The government is prodding banks for faster disbursal of retail loans and achieving a 20% growth in the portfolio year-on-year to encourage households to spend more on homes, cars and consumer goods as part of a broader strategy to reverse the slowdown in the economy.
"There is no set target, but banks have to play a major role in pushing economic growth," a government official, who did not wish to be identified, told HT.
The economy is likely headed to record its worst growth in a decade.
Automobile sales growth crawled at 4.6% during April to December 2012 against 11% in the previous year, supporting the view that high inflation and interest rates are hurting discretionary consumer spending.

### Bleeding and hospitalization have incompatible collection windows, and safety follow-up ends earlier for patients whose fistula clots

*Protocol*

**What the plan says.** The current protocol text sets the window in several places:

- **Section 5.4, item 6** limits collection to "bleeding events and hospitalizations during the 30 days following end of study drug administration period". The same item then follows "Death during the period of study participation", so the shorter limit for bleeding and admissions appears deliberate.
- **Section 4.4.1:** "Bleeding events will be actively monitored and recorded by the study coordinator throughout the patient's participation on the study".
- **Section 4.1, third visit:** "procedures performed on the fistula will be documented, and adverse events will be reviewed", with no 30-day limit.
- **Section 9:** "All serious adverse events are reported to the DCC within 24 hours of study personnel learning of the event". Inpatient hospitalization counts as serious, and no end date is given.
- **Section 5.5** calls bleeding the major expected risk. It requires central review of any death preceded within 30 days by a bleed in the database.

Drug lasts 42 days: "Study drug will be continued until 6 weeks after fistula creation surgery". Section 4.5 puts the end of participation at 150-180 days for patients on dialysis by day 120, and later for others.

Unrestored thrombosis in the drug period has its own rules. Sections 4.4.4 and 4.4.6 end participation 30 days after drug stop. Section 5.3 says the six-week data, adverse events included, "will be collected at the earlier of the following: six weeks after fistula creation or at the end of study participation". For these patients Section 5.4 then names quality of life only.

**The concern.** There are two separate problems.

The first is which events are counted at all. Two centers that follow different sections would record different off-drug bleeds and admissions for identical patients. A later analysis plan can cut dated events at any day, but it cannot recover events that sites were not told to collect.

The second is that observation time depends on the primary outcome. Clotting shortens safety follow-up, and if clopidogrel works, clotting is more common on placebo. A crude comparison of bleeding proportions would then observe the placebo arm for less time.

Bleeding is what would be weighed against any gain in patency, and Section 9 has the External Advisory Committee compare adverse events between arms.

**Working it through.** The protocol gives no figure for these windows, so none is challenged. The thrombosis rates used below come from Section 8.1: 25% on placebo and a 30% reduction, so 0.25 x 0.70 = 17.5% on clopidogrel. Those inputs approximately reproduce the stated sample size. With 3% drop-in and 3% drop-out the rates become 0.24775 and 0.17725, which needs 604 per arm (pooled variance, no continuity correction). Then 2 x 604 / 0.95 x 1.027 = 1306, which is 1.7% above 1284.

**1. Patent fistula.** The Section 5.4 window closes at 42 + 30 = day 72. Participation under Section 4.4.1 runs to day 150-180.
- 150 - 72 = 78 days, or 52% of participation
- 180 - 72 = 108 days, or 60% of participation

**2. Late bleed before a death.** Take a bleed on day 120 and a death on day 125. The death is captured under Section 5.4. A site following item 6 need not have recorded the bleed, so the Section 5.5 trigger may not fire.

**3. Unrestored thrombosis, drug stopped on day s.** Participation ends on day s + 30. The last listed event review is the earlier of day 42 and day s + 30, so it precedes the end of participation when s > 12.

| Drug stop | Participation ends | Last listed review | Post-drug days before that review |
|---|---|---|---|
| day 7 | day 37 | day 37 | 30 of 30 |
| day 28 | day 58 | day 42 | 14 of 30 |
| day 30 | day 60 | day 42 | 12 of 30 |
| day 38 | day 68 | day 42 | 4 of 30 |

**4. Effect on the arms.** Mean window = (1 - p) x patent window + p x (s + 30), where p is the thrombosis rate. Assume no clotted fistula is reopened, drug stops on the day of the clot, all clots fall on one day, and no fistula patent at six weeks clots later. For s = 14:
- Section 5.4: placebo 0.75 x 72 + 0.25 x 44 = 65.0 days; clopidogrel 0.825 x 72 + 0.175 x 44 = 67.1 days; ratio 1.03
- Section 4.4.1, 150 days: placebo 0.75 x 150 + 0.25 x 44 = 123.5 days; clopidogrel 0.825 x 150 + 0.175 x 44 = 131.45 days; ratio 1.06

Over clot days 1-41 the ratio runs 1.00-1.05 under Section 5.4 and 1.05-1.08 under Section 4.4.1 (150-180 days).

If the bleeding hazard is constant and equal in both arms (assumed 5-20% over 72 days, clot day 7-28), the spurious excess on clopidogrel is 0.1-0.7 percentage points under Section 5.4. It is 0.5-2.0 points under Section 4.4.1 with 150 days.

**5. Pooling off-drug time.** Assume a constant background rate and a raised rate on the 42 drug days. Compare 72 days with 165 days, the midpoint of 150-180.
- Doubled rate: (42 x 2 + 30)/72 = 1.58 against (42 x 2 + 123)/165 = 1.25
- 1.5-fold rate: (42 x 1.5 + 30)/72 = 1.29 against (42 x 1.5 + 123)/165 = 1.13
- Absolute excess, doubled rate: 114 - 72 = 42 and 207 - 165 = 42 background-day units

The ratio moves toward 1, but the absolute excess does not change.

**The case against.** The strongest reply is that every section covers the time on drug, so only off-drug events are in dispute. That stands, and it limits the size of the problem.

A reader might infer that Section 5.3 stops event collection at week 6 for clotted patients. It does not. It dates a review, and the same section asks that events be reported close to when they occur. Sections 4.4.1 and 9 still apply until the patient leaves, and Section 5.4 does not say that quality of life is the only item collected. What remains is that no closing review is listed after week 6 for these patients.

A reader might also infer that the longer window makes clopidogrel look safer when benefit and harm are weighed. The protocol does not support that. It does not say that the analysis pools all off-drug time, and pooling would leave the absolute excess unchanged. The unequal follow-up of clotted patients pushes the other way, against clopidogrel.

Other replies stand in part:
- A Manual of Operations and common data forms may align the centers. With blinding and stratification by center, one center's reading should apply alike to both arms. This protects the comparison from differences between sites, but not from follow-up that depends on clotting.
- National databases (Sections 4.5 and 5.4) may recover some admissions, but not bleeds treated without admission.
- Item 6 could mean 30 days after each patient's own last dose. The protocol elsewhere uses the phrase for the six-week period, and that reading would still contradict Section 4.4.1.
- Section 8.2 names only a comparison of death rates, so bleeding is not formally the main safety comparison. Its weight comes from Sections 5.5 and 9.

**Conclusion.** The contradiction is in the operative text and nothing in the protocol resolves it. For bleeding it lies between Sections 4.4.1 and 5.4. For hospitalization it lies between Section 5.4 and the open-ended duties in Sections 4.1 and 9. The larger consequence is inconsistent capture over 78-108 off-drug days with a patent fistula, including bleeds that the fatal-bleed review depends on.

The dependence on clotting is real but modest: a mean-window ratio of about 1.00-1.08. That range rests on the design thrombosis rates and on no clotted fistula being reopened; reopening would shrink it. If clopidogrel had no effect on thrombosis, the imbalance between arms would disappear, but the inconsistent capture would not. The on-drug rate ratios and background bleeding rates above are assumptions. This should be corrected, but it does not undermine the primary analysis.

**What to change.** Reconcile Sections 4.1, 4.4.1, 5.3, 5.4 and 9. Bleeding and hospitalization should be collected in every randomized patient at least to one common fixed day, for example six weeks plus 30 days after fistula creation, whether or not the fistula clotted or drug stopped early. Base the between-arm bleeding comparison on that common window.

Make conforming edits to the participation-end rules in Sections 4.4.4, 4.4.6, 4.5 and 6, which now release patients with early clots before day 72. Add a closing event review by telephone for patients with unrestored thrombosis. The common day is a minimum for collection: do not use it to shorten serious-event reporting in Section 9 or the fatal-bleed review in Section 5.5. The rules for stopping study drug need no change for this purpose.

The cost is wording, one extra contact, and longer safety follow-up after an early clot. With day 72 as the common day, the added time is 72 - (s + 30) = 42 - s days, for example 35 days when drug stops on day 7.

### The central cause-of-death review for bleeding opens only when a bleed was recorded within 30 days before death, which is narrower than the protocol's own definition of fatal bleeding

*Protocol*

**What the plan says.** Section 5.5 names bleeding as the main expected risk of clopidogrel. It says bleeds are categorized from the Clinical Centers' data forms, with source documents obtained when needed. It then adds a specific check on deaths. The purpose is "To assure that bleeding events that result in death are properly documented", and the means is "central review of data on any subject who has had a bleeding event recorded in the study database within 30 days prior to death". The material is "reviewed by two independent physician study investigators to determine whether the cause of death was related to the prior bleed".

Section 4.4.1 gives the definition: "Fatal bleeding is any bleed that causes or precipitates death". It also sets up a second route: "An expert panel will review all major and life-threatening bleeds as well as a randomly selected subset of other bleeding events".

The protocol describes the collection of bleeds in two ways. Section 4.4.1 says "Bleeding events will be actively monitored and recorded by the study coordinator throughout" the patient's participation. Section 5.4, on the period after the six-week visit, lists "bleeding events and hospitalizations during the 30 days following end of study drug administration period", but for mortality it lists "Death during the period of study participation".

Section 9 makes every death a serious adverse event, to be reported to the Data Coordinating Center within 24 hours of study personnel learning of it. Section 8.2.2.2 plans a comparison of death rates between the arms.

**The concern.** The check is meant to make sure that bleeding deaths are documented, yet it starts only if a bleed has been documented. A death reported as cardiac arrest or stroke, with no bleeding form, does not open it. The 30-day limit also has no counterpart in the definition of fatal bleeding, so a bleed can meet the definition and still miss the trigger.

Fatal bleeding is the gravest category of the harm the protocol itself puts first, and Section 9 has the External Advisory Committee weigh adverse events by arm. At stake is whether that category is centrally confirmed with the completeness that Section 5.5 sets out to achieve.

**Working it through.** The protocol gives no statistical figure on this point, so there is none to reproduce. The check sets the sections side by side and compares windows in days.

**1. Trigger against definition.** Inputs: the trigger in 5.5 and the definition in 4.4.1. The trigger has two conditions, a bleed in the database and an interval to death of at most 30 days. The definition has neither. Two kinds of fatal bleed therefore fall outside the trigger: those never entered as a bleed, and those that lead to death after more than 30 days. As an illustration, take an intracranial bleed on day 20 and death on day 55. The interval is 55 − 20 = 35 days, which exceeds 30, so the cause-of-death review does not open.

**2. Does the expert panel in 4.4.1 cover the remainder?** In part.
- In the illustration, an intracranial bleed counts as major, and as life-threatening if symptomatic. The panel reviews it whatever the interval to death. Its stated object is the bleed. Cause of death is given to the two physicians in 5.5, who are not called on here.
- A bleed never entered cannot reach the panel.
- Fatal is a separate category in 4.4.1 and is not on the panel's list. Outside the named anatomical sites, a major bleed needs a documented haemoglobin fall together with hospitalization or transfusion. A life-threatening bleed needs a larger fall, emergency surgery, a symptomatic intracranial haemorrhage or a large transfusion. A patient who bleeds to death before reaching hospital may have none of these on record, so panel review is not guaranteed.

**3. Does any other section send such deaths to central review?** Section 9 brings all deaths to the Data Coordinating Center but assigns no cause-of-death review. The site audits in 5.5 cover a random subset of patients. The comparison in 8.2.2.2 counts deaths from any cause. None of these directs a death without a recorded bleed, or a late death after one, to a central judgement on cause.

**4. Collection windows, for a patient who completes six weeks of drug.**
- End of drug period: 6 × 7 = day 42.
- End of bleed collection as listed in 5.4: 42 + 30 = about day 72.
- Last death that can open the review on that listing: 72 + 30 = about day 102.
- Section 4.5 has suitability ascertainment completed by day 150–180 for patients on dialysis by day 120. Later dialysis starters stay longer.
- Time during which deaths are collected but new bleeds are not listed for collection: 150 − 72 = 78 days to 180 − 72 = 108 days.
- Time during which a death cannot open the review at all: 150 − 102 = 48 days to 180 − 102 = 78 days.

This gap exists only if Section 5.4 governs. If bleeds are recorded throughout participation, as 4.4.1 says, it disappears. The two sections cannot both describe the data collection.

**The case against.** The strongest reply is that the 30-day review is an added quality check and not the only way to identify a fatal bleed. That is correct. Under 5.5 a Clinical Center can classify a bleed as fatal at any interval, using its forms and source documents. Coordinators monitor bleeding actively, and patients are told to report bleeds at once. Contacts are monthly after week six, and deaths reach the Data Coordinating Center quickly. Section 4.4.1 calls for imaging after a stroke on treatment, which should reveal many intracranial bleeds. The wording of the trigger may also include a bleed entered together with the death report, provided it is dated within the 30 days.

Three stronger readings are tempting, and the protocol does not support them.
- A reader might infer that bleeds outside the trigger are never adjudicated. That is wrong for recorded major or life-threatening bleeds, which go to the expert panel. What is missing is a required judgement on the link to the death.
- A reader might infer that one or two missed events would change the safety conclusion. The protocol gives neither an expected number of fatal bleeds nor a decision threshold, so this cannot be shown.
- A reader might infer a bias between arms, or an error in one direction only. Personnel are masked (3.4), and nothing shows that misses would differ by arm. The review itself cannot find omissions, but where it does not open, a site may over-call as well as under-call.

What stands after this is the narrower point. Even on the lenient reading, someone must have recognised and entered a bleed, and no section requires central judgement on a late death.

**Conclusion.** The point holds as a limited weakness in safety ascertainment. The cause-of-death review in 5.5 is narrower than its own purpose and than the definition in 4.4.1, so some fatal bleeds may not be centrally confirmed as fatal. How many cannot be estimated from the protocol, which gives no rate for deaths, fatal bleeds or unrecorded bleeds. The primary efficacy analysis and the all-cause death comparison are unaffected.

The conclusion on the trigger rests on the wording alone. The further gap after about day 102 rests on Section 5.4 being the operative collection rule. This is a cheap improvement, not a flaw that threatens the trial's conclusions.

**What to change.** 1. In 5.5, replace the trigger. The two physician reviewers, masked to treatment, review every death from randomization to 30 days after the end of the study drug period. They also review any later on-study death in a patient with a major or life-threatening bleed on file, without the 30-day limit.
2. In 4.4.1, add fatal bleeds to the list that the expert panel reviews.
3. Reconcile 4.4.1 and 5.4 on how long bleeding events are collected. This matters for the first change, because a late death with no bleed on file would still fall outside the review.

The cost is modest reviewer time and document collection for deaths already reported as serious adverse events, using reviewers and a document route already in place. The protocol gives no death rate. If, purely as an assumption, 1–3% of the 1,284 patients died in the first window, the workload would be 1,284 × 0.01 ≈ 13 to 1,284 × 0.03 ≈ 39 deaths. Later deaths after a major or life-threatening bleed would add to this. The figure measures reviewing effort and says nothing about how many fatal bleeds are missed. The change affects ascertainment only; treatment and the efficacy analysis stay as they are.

Last week, the RBI cut the repo rate - the key lending rate at which it gives out funds to banks - by 0.25 percentage points to 7.75%, the first such reduction in nine months.
To tame prices, the RBI resisted the growing demand for cut in interest rates, but it appears to have hurt sales of consumer goods bought on loans.
"My wife and I planned to buy a new car around Diwali last year, but we didn't get a bonus and the raises were low. Besides, the interest rates are high. So, we postponed the decision," said Anuj Anand, a Mumbai-based mid-level executive.
"We are doing everything to ensure that credit picks up and have already seen 20% growth in lending in the current financial year," TM Bhasin, chairman and managing director, Indian Bank, told HT.